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Hiring processes changed drastically over the past year as the pandemic forced interviews and candidate assessments to occur remotely. When approached correctly, virtual hiring can be far superior to its in-person counterpart — with speed, ease, and access on its side. Even though remote arrangements nix the opportunity to meet candidates in person, observe how they act in a team setting, and assess how they fit the company culture — core elements of the face-to-face hiring model — our latest research study concludes that the benefits of virtual hiring outweigh the challenges.
In our current climate, organizations have no choice but to embrace remote recruitment, so learning how to ace the virtual hiring process in 2021 is crucial for companies seeking to hire top talent. Seventy-five percent of organizations that have been hiring during this crisis have changed their recruitment processes since the pandemic began.
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We sought to discover the secret to successful remote hiring by analyzing 300 recruitment interviews that occurred during March 2020 and December 2020. In our research, we found four ways in which organizations can improve the way they approach remote hiring.
1. Allot sufficient preparation time. Significant preparation, from writing an appealing job description to troubleshooting video platforms, is required before a single candidate can be interviewed, and all of it takes time.
Organizations should carefully craft job postings that are focused, clear, and free of bias to attract the most-qualified and diverse candidates. As Liz Wessel, CEO and cofounder of WayUp, explained in the course of our research, “The way your job post is written predicts who you’ll hire, because the language affects who applies to your job.”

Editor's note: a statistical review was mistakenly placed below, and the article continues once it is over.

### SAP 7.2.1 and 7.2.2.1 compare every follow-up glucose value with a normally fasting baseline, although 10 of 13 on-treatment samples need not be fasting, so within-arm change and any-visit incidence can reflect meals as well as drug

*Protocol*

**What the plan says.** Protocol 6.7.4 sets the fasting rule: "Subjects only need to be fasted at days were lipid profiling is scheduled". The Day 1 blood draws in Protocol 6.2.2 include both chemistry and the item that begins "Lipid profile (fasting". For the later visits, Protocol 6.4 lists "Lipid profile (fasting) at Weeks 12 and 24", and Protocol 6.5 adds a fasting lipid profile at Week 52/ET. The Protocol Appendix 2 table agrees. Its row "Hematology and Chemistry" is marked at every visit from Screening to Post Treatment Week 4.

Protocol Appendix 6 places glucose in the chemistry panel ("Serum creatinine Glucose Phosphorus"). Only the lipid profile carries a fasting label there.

To effectively identify the most-qualified candidates of the applicant pool, recruiters should determine in advance what they want to see in applications — and, critically, should ensure that they’ve blocked out enough time to review applications and to interview candidates properly. In more than 150 virtual interviews, we found that interviewers had underestimated the time needed.
Another significant preparation activity is to become familiar with the platform of choice — whether it be Microsoft Teams, Google Meet, Zoom, or Skype — so that interviewers can prevent potential tech problems and effectively troubleshoot any that arise.
1. According to a 2019 Pew survey, only 66% of Black and 61% of Hispanic respondents in the U.S. reported having broadband internet, compared with 79% of white respondents. In a survey conducted by WayUp in April 2020, female candidates were 70% more likely than males to say that having the right technology and resources was a concern.